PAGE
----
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Carpal Tunnel Syndrome

THE STROKE OF PAIN
The humble keyboard, more than any other piece of computer equipment, is responsible for carpal tunnel and other repetitive stress injuries (RSIs). However, RSIs may have a multitude of other causes that can work together to exacerbate the condition including work stress, feelings of isolation, poor posture and the workspace environment. For example, some companies actually have their computers set-up to count typists' keystrokes, placing unhealthy and often unbearable pressures on workers to perform according to inflexible productivity quotas even when they are injured or in need of a break.

The most well know manifestation of RSI is carpal tunnel syndrome. The "carpal tunnel" is literally a tunnel formed by eight small bones of the wrist and lined with a tough, fibrous layer. Through this passage go the tendons of the finger flexor muscles and the median nerve which supplies sensation to the fingers.

Carpal tunnel syndrome results when the wrist is bent at an angle for many hours many times a day or if the tendons are engaged in fast, repetitive movement of the hand and fingers, causing pressure to build in the tunnel. This leads to swelling of the tendons' protective synovial sheaths and increases in fluid pressure within the carpal tunnel, placing pressure directly on the median nerve. Early symptoms include a tingling sensation in the index finger, pain in the hands or wrists, tingling fingers, muscle fatigue, loss of dexterity or gripping strength or difficulty performing normal hand tasks.

If left untreated, these can worsen. Indeed, such pressure can cause the collapse of the small blood vessels, reducing the blood supply to the supporting cells of the nerve fibers, impairing conductivity of nerve impulses. For some, they will suffer from lifetime impaired hand function.

Other areas of the body that are vulnerable to RSIs include the muscles of the neck and shoulders. Symptoms include stiffness on the side of the neck (the sternomastoid), difficulty moving the neck, and aching in the shoulders. These may be caused by long hours spent at computers without proper breaks or enough exercise, as well as by work-related stress.

NUTRITION AND EXERCISE
Most patients with carpal tunnel syndrome are deficient in vitamin B-6. Take a pyridoxine supplement, providing up to 100 mg daily. Avoid foods with artificial yellow food dyes, which interfere with the body's absorption of vitamin B-6.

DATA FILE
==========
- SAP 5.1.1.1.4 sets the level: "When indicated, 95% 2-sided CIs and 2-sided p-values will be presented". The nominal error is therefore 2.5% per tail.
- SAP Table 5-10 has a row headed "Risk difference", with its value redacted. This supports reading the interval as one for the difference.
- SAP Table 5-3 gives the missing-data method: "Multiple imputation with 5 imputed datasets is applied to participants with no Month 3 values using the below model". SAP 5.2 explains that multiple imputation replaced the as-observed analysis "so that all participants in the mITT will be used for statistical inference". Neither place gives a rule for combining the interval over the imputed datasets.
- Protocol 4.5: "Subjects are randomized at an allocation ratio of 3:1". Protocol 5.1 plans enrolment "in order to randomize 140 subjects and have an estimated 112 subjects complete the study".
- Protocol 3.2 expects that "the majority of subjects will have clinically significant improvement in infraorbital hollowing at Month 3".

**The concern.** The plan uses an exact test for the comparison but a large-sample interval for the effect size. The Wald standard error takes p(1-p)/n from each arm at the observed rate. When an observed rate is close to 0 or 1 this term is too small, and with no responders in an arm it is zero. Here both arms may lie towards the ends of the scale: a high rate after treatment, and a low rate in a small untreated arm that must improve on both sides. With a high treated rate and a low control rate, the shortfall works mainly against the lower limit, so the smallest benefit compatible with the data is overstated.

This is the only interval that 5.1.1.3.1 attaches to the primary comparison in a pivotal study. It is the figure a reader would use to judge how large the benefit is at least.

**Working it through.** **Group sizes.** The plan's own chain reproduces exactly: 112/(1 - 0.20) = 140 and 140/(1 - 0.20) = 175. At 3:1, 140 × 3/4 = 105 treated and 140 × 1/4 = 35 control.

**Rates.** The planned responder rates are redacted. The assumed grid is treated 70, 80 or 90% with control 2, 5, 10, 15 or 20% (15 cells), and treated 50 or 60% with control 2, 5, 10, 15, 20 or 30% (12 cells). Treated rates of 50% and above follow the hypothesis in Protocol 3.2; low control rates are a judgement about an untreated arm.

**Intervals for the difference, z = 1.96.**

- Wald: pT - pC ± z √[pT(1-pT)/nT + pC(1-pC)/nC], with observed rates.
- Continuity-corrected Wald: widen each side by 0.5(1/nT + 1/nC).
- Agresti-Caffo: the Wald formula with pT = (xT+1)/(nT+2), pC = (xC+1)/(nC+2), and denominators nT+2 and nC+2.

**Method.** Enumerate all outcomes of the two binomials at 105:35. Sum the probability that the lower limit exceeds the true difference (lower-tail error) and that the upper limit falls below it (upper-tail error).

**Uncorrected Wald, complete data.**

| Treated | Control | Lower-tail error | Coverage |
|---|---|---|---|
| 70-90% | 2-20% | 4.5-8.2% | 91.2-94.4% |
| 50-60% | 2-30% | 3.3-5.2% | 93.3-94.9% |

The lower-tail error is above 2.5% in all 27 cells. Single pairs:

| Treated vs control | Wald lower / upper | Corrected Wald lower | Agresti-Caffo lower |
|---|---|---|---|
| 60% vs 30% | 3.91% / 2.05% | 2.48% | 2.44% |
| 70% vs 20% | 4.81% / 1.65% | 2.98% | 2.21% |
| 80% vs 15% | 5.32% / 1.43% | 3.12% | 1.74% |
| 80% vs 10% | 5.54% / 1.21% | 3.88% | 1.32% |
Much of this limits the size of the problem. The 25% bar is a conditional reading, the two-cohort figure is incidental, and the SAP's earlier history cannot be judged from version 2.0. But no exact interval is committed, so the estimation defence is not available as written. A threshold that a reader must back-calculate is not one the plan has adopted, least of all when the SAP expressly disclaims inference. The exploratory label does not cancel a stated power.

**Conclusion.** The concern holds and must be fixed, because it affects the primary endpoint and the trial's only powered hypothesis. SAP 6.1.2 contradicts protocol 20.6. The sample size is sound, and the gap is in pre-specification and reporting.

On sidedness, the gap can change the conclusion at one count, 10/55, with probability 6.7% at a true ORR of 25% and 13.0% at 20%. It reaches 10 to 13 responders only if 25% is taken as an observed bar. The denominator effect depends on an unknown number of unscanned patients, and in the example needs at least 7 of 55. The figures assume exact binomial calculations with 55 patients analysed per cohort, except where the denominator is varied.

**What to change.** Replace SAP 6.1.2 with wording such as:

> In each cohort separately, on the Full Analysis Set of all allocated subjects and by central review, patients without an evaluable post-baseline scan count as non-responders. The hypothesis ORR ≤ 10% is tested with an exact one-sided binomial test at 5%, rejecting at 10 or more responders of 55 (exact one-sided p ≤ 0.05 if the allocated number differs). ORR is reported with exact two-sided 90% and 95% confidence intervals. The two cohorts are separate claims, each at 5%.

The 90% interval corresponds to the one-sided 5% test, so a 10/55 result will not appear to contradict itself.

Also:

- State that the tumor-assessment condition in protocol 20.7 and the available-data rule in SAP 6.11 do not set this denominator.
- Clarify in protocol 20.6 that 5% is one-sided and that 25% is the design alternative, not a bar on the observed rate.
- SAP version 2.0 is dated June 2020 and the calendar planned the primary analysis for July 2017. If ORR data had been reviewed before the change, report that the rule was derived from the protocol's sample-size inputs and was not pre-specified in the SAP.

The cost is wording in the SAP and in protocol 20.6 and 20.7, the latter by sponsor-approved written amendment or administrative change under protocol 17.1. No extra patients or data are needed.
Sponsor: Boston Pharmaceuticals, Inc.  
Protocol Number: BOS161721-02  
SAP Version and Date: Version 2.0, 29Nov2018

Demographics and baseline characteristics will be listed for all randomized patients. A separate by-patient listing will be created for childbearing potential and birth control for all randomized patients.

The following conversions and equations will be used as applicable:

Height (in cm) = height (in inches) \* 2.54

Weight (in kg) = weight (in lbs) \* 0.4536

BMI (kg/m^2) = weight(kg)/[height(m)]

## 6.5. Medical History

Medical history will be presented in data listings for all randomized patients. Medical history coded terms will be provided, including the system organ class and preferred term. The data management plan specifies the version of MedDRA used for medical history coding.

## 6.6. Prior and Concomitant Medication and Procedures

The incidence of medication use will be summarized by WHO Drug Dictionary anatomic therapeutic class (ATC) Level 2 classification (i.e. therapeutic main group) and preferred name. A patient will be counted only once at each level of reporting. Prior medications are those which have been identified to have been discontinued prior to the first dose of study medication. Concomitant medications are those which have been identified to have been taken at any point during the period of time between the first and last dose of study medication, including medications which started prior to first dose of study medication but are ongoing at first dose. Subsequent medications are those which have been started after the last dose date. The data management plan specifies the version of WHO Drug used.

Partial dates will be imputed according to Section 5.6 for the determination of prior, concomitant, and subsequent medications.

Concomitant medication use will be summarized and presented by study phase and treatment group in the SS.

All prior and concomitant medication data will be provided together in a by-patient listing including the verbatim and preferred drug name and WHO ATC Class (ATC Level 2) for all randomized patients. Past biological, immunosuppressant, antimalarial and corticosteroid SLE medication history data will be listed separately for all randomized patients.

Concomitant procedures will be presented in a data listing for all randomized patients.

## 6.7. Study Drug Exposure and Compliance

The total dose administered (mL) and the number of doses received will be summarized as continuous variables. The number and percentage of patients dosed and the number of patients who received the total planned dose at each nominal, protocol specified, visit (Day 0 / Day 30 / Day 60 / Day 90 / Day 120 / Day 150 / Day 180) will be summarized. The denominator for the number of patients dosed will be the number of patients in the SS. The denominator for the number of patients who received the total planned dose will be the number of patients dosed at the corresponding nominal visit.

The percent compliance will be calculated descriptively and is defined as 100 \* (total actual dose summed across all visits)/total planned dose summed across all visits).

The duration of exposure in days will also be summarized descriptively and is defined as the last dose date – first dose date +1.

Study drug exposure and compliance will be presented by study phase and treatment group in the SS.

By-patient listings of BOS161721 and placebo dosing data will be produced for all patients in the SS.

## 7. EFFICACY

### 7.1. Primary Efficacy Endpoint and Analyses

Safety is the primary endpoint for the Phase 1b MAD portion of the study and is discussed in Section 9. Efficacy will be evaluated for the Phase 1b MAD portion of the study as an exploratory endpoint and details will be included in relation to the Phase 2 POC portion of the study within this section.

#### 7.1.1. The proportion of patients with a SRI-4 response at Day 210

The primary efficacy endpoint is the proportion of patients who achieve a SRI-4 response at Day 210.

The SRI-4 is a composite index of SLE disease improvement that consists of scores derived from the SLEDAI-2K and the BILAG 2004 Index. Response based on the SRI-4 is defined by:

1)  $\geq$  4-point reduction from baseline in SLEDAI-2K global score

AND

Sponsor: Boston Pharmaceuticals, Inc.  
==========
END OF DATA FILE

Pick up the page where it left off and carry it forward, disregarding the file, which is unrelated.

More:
Myo-Tone™ is excellent and has helped thousands of people. It is designed to help the joint and connective matrix stabilize by providing nutrients necessary to the body to build strong connective tissue (collagen), an important factor in healing carpal tunnel. It combines vitamin D from fish liver oil with vitamin E from wheat germ oil, calcium bone meal, manganese, vitamin C from rose hips, magnesium chelate, vitamin B-6 and additional B vitamins with choline bitartrate, muscle glandular, inositol, betaine HCL, ammonium chloride and RNA powder.

Consider a supplement containing bromelain and turmeric for their inflammation fighting abilities.

Acupuncture may be extremely beneficial. It may work even when surgery hasn't. Stretching could also help you to avoid surgery. One simple wrist extension exercise involves holding out your arms, bringing the fingers and palm toward the ceiling, stretching the ligaments and connective tissue. However, stretching 30 minutes every day in a series of whole body movements is highly recommended.

10 WAYS TO PREVENT AND HEAL COMPUTER-RELATED CARPAL TUNNEL
    1. Always place feet flat on the floor; use adjustable chairs as no set of dimensions fits everyone.

    2. Avoid bending your wrists; angle your arms 90 degrees before extending them to the keyboard. This may require adjusting your seating or the level of the keyboard. Use wrist supports or rests to help hold the wrists in a more natural position.

    3. Take a break from typing every 30 minutes.

    4. Don't use laptops as your main desktop machine—they're not designed for prolonged use and can exacerbate RSI problems.

    5. Position the screen 18 to 28 inches away from the eyes, at an angle of around 15 degrees; also angle away from direct light sources to minimize glare.

    6. Be sure to use correct ambient lighting, avoiding extreme lighting contrasts between the computer monitor and papers or other materials.

    7. Force yourself to blink regularly. Use artificial tear products.

    8. Perform eye exercises throughout the day when working for extended periods at a computer. One excellent exercise is to visually trace an infinity pattern (in the shape of a horizontal figure eight) first in one direction and then the other. Or trace diagonals with your eyes several times by looking and moving, for example from the upper left area to the lower right.

    9. Learn to see naturally when walking; let your eyes relax, moving up and down and from side to side, using your peripheral vision, and lingering on pleasant shapes and colors. Give your eyes a holiday from the fixed stare of computer work.

    10. Use a computer shield that reduces glare and EMF emissions.


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